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You likely understand the importance of first impressions. Your initial encounter with someone can shape the relationship for the foreseeable future, especially how much you trust them.

It’s the same when you first open a webpage. After looking at a website for just 50 milliseconds, users make judgments. 

To make an effective impression that facilitates your business goals, you need good design across every element on the page. So why do people overlook user experience copywriting despite it contributing so much to first impressions?

In this article, we’ll break down what UX copywriting is, why it’s essential and how to optimize your website with UX copywriting.

What is UX copywriting?

On a website, UX copywriting is the crafted words that guide users, enhance navigation and create an intuitive experience. UX copywriters develop “microcopy,” including calls to action, notifications and labels — each essential for users to understand and navigate digital interfaces.

Typically, UX copy is seen across all elements of digital interfaces, taking the form of instructions, help text, error messages, calls to action (CTAs), menus, navigation labels, notifications, alerts, product/feature descriptions and other text users encounter during their experience.

UX copywriting vs. marketing copywriting

UX copywriting takes a vastly different approach than traditional marketing copywriting. Rather than persuade or sell, UX copy aims to guide users smoothly through tasks and accomplishments. It focuses solely on enhancing user experience through clarity and direction.

In contrast, writing copy for marketing is sales-centric — meant to promote, influence and ultimately convert visitors. It taps into our emotions like the fear of missing out and the desire for solutions. 

Here’s a marketing copywriting example from Gary Halbert:

Screenshot of a Gary Halbert newsletter, an example of marketing copywriting.

Although complementary, UX writers join product teams while marketing copywriters drive ad campaigns and content strategy. The former assists current users, while the latter attracts new eyeballs. This difference also highlights why user experience copywriting is so essential.

The importance of UX copywriting

According to WebFX, 94% of people’s initial impressions relate to your website’s holistic design, which includes your UX copywriting. 

UX copy gives users the information and direction needed at every touchpoint and interaction.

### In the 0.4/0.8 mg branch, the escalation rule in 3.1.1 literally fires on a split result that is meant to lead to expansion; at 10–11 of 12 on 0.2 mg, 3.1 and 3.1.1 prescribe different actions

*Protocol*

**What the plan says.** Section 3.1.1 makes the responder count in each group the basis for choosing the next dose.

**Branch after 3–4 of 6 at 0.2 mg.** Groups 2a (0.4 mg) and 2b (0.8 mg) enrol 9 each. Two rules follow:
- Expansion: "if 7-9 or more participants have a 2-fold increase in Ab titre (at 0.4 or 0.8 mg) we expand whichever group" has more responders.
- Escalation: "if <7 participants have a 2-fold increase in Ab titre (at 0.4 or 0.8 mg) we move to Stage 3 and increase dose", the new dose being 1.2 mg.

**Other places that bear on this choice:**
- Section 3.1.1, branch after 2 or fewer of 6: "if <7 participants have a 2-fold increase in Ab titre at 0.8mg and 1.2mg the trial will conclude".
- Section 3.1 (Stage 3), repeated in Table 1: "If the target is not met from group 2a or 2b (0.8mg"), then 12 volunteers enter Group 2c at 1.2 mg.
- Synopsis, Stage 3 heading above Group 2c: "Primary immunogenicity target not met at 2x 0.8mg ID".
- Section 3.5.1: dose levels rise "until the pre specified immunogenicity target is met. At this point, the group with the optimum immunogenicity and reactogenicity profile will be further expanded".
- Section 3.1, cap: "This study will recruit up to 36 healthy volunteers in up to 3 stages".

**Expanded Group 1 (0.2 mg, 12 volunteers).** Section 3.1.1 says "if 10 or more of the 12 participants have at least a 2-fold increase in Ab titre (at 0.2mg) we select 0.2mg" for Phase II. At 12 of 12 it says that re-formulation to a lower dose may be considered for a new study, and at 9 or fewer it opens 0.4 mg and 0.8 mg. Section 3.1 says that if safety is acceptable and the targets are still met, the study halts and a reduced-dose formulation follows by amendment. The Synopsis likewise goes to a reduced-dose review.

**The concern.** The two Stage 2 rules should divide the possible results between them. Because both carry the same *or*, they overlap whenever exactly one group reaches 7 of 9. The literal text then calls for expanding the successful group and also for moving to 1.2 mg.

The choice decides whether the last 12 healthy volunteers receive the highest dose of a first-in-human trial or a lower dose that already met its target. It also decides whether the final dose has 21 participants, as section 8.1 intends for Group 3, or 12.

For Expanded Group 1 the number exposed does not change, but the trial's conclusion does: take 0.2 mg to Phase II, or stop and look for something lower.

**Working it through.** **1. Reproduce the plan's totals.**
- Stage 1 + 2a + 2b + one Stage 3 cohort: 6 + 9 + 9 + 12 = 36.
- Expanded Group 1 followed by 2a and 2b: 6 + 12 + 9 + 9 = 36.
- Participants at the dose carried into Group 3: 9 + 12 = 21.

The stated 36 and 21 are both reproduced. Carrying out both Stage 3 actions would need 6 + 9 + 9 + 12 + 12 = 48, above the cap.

UX copy gives users the information and direction needed at every touchpoint and interaction.

For a minute, imagine being a new user of your favorite website but there’s no:

  • Concise instructions and explanations of the website’s usability
  • Error messages that dispel confusion and gently offer solutions
  • Contextually helpful tooltips that assist you with tasks
  • Clear CTAs that reveal opportunities like signups and purchases
  • Engaging product descriptions that build your interest and confidence

The impact of good UX copy becomes clear.

Furthermore, beyond the short strings of microcopy, UX copywriting builds the tone, messaging and personality that brings a digital product or service to life. Effective UX copy matches brand voice and conveys a charming atmosphere.

You now know what UX copywriting is. At this point, see it in action; try learning from the examples below to understand what great success looks like and how to employ microcopy in your websites. 

Examples of effective UX copywriting

You can find great UX copywriting across industries. Here’s a showcase of some of the most complex businesses and how they keep their interfaces intuitive. 


A screenshot of Klaviyo’s email marketing dashboard.

Klaviyo shines when it comes to onboarding users onto their sophisticated email marketing platform. Right from the initial setup, Klaviyo’s UX copy is focused on guiding users through necessary steps like connecting an online store and importing contacts. 

Klaviyo uses visual indicators to create a hierarchy, drawing attention to the most critical setup elements needing user input. 

The copy directly states what information is needed; it prompts you to “Enter your online store URL,” transparently providing requirements from the get-go. 

On Klaviyo’s dashboard, straightforward labels like “Flows” and “Analytics” allow users to navigate without confusion. This exemplifies how effective UX copywriting doesn’t need to reinvent the wheel.

Descriptive microcopy such as “Maximize Revenue with Flows” assists users at every interaction, guiding and encouraging them toward what will help get the most out of the software. 

Key takeaway: Be direct and concise. 


A screenshot of Stripe’s interface.

Stripe aims to incorporate ready-made analytics and data tables into its platform — but since finance often gets overcomplicated, the UX team approaches this with a simple and organized interface that allows users to complete payment tasks easily.

The dashboard uses self-explanatory headings such as “Payments” and “Home” for navigation. From a UX design and copy perspective, Stripe quickly communicates how users can accomplish goals. The ability to customize the menu bar provides flexibility and ease of use.

The descriptive and persuasive copy “Do more with Stripe” conveys the ability to accomplish financial tasks quickly and add features tailored to your business needs. 

Notably, if users can’t find a specific action, Stripe immediately suggests they search the knowledge base for an answer to their question. 

Between the thematically consistent layouts and focused copywriting, Stripe fosters positive and colorful experiences, especially compared to typical financial tools.